An example of this is the argument that the introduction of dividend imputation significantly lowers the cost of equity in Australia. It is true that dividend imputation reduces the total tax paid on income that is distributed as dividends to eligible investors if they were previously paying tax. However, a number of points should be made. First, not all companies are able to pay fully franked dividends, nor are all investors (especially foreign investors) able to take full advantage of imputation. Second, imputation is a benefit already available (often to lesser extents) in a number of other countries, for example the UK, Canada, Germany, France, Italy, and now New Zealand.[39] Third, the effect of imputation in Australia cannot be considered in isolation. The package of tax changes that introduced imputation made a number of other changes including the introduction of a real capital gains tax. That is, there was an offsetting change to the taxation of equity which by itself might have raised the cost of equity. One interpretation would be that dividend imputation has simply changed the incentives from paying out returns as capital gains which were untaxed at the personal level, to paying returns out as dividends which are now also only taxed once. As it turned out, Australian stock prices actually fell on the day that dividend imputation (and the rest of the tax package) was announced, so this interpretation may not be entirely incorrect.[40] This lends support to the notion that analyses based on personal statutory rates may place more importance than is warranted on tax factors.[41]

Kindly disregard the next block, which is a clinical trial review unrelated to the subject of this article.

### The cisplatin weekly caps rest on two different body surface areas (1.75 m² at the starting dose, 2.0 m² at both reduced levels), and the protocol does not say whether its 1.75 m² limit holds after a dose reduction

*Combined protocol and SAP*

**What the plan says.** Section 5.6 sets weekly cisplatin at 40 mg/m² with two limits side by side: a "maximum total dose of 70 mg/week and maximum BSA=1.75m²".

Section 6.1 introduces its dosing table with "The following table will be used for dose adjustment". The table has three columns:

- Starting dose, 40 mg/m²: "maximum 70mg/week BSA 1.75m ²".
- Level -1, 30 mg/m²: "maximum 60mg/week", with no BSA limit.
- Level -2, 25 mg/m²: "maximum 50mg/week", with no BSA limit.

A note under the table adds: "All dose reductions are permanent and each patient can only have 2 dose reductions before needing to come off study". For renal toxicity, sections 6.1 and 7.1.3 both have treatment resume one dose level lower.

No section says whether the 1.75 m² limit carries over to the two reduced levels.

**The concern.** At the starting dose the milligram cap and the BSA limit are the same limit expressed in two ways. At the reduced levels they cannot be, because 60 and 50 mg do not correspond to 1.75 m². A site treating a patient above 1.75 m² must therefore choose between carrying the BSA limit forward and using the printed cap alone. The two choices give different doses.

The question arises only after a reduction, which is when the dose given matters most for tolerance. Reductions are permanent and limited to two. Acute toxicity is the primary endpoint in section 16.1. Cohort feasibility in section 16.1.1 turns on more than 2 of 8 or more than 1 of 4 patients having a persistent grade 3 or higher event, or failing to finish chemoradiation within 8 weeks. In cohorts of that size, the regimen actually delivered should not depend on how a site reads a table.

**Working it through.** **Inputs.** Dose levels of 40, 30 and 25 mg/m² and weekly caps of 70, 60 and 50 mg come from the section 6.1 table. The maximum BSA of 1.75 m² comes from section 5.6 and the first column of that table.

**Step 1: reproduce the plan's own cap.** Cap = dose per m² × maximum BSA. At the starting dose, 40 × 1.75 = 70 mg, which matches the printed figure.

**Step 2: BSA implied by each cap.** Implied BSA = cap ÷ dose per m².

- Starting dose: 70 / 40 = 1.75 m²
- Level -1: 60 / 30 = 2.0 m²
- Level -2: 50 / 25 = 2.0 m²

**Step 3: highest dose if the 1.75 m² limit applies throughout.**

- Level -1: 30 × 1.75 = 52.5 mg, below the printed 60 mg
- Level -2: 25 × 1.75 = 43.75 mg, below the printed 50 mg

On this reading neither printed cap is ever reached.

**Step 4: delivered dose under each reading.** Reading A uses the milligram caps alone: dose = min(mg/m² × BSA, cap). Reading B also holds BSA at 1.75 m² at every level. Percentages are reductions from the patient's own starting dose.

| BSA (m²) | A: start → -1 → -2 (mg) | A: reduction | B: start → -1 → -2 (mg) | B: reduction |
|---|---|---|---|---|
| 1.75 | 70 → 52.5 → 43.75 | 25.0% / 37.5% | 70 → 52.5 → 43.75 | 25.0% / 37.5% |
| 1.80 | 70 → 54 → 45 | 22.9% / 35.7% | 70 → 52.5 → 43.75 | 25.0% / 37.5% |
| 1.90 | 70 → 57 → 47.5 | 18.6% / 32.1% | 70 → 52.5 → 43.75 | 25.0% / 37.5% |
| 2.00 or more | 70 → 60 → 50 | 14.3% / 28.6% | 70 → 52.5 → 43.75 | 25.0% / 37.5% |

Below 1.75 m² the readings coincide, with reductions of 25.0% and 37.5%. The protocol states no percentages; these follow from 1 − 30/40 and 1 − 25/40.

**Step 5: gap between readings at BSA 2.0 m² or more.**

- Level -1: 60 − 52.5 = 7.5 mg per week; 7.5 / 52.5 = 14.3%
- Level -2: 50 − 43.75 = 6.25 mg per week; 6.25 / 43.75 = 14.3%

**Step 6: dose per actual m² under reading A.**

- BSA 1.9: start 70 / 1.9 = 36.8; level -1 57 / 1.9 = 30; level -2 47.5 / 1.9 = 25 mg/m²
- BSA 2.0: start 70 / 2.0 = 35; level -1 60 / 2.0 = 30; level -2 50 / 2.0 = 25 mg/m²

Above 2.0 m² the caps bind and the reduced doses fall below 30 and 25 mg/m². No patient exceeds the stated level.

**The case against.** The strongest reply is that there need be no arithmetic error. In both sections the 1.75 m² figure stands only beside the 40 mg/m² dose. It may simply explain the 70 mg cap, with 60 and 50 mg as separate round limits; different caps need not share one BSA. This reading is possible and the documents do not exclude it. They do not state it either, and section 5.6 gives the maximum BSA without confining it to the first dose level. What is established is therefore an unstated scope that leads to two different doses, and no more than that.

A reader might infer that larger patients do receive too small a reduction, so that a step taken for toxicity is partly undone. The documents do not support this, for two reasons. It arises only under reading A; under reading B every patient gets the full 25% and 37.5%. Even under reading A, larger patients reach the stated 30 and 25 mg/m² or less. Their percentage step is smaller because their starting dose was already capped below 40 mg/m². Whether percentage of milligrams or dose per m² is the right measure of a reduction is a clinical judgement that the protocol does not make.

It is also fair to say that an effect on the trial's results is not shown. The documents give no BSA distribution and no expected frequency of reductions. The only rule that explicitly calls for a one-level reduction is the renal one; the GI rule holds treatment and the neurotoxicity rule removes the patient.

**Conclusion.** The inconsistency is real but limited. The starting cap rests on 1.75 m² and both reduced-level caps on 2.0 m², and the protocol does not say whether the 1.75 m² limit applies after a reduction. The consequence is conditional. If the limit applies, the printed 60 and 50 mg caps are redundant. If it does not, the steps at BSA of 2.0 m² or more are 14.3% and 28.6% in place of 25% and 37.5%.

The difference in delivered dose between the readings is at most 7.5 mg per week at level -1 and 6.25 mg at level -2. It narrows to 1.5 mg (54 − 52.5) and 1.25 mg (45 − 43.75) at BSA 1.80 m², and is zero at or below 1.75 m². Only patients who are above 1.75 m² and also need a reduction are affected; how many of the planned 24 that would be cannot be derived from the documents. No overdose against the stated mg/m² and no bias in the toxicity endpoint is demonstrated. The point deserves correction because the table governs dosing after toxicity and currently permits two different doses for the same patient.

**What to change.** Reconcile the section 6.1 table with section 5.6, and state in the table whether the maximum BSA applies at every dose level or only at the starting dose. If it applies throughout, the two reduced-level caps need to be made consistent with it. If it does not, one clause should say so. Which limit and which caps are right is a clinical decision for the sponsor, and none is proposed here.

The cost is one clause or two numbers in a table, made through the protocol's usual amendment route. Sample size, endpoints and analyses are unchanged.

French and Poterba (1991) show that international investment is a far smaller proportion of total wealth than is implied by standard portfolio allocation models. [36]

In a closed economy model, the equity premium will presumably be determined, as in the consumption-oriented CAPM, by the overall level of consumption (or marginal utility) risk. Thus, McCauley and Zimmer (1989) use the volatility of real GNP growth as a proxy for earnings risk in various countries. However, in an open economy framework, the volatility of earnings will be less important than the way that those earnings covary with world earnings. [37]

See Hamada and Scholes (1985). [38]

See Borio (1990, p. 20) for imputation rates in some other countries. [39]

The tax package that included imputation was announced on 19 September 1985. The legislation was introduced on 2 April 1987, and imputation was implemented on 1 July 1987. Because parts of the initial announcement were known in advance, it may not be entirely appropriate to look only at the stock price movement on the day of the announcement. In addition, there may have been uncertainty as to whether or not imputation would actually be implemented. Nevertheless it is hard to ignore quotes from the Australian Financial Review like “Stockmarket dives ahead of tax package” (19/9/85, p. 1) and “It is very hard to think of stocks for which there will be a positive reassessment flowing from the tax reform” (23/9/85, p. 64). [40]

Alternatively, it may suggest that the cost of capital is simply not as important a factor as is often assumed. The stock price movement around the time of the tax reform announcement may have largely reflected other changes, such as those to fringe benefits taxation. Such factors affect the value of firms via cashflow calculations but do not affect discount rates. [41]